He was referring to Italy's borrowing rates, which have been soaring amid weeks of political uncertainty over Berlusconi's ability to oversee the adoption of austerity measures to fight Italy's growing debt burden.

Italian bond yields — the interest rates Italy would need to pay when it borrows money — reached their highest point since the country joined the euro in 1999 on increasing fears of default. The yields hit 6.73 percent, not far from the 7 percent levels that pushed Ireland, Portugal and Greece to seek bailouts.

Higher yields are signs of market fear of default and reluctance to lend, and they also make debt harder to repay in a vicious circle, since Italy needs to take out new loans to pay off the old ones.

The European Central Bank has been buying government bonds as a last-ditch defense to drive down yields and borrowing costs, but the bank insists the program is temporary. Eurozone finance ministers are working on ways to strengthen their euro440 billion bailout fund and give it effective lending power of over euro1 trillion through financial leverage and attracting money from private investors.

Even that wouldn't be enough to save Italy, the eurozone's third-largest economy.

In Greece, Papandreou and Samaras agreed over the weekend to forge an interim government that will shepherd the country's new euro130 billion ($179 billion) European rescue package through Parliament.

By Tuesday afternoon there were still no details of when an interim prime minister would be announced, but the pressure was increasing on Greek politicians to make decisions soon. There was mounting speculation that a former deputy at the European Central Bank, Lucas Papademos, might replace Papandreou.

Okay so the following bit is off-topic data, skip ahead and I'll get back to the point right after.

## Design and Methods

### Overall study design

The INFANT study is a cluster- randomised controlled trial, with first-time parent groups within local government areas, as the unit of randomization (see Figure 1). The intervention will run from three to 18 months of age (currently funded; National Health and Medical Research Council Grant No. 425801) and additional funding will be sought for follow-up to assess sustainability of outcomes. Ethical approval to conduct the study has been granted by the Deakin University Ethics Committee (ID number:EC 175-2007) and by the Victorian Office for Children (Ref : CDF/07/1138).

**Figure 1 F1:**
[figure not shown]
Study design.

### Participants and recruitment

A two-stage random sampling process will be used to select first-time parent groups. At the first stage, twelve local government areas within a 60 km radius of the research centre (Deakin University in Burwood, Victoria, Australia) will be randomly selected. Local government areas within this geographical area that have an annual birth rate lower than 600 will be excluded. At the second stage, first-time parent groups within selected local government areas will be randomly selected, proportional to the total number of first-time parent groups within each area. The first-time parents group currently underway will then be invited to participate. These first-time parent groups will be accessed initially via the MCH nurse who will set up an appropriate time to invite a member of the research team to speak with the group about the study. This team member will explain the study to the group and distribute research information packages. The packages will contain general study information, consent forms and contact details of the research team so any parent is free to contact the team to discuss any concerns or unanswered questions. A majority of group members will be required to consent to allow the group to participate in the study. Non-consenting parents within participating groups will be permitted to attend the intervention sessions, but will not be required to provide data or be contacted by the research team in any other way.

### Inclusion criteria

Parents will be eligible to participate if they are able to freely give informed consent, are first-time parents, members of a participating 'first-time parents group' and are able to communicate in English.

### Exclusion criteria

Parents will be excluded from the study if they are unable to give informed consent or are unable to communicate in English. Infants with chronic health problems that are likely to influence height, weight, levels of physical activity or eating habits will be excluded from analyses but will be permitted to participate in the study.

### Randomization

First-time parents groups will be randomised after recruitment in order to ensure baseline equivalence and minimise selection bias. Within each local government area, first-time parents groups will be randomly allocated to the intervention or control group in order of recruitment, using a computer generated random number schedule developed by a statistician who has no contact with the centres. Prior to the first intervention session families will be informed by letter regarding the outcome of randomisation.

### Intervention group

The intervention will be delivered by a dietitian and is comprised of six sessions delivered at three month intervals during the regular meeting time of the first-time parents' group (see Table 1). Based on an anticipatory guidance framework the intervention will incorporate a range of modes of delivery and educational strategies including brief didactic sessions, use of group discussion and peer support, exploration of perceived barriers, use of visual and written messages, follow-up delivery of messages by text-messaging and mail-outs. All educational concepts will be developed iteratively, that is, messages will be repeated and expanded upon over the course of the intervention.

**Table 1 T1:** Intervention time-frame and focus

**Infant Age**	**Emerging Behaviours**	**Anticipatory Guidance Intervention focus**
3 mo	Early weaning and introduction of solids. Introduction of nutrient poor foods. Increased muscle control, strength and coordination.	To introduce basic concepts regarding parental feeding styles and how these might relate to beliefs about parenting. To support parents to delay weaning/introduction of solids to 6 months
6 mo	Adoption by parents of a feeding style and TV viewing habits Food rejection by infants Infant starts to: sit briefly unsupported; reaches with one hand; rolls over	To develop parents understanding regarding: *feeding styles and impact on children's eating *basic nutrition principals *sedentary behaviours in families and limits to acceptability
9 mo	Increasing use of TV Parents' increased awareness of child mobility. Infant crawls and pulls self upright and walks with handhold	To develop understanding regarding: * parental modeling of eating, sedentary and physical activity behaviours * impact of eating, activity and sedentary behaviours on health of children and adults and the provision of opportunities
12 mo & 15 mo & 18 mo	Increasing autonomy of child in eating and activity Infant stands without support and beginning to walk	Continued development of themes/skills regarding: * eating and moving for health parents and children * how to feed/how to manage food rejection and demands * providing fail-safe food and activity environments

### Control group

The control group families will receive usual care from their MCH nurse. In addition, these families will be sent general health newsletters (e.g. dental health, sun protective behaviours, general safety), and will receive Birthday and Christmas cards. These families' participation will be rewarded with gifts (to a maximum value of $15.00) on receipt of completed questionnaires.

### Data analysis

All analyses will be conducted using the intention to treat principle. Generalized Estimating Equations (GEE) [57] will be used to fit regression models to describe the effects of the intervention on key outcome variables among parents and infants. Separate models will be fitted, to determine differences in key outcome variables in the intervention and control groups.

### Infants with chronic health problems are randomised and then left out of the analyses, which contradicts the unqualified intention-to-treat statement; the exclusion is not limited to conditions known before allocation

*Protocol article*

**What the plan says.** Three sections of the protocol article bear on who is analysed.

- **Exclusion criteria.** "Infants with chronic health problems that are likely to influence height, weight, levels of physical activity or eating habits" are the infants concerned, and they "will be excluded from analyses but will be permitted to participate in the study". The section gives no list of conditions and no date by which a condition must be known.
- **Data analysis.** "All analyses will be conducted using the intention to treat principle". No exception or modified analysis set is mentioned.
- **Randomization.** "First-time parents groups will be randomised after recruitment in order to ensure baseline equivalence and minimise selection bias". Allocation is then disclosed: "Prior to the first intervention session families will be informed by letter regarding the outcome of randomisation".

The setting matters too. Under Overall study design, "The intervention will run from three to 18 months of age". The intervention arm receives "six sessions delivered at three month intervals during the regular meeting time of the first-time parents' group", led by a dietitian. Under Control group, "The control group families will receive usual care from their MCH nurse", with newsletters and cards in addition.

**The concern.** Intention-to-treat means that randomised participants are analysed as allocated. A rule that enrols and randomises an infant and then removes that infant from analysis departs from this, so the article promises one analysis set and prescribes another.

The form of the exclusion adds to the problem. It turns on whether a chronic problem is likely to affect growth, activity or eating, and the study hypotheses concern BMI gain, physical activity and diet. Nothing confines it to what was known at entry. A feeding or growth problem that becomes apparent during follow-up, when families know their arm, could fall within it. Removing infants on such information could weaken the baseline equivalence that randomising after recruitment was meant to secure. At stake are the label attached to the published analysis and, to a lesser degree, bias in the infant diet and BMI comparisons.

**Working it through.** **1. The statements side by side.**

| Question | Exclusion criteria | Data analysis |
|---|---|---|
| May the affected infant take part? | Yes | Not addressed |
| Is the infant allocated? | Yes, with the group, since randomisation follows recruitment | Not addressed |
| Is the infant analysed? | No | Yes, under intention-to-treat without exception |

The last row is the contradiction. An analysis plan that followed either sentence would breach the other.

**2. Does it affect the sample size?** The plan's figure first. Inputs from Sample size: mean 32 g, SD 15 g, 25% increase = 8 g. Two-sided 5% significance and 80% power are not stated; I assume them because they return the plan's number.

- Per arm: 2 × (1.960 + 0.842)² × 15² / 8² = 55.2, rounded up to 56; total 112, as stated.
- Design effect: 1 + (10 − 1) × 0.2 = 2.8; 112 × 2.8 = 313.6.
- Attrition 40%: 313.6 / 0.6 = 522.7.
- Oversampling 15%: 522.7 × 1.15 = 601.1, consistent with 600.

The country's ministers offered their resignations to Papandreou on Tuesday to pave the way for the creation of the interim government, which is only expected to last until Feb. 19 when a newly elected government would take over.

"We have made our resignation available to the prime minister in order to help him with his actions," Tourism Minister George Nikitiadis said. "My feeling is that tonight we will have a name (of the new premier). It's going well."

Greece's eurozone partners are demanding that Papandreou, Samaras and three other Greek officials co-sign a letter reaffirming their commitment to the country's bailout deals and economic reforms, in return for the release of a vital euro8 billion ($11 billion) loan installment later this month, according to a senior government official who spoke on condition of anonymity because the demand was not public.

In return for its bailout cash, Greece has endured 20 months of punishing austerity measures. The efforts by Papandreou's government to keep the country solvent have prompted violent protests, crippling strikes and a sharp decline in living standards for most Greeks.

This article was originally published on November 08, 2011.

This program aired on November 8, 2011. The audio for this program is not available.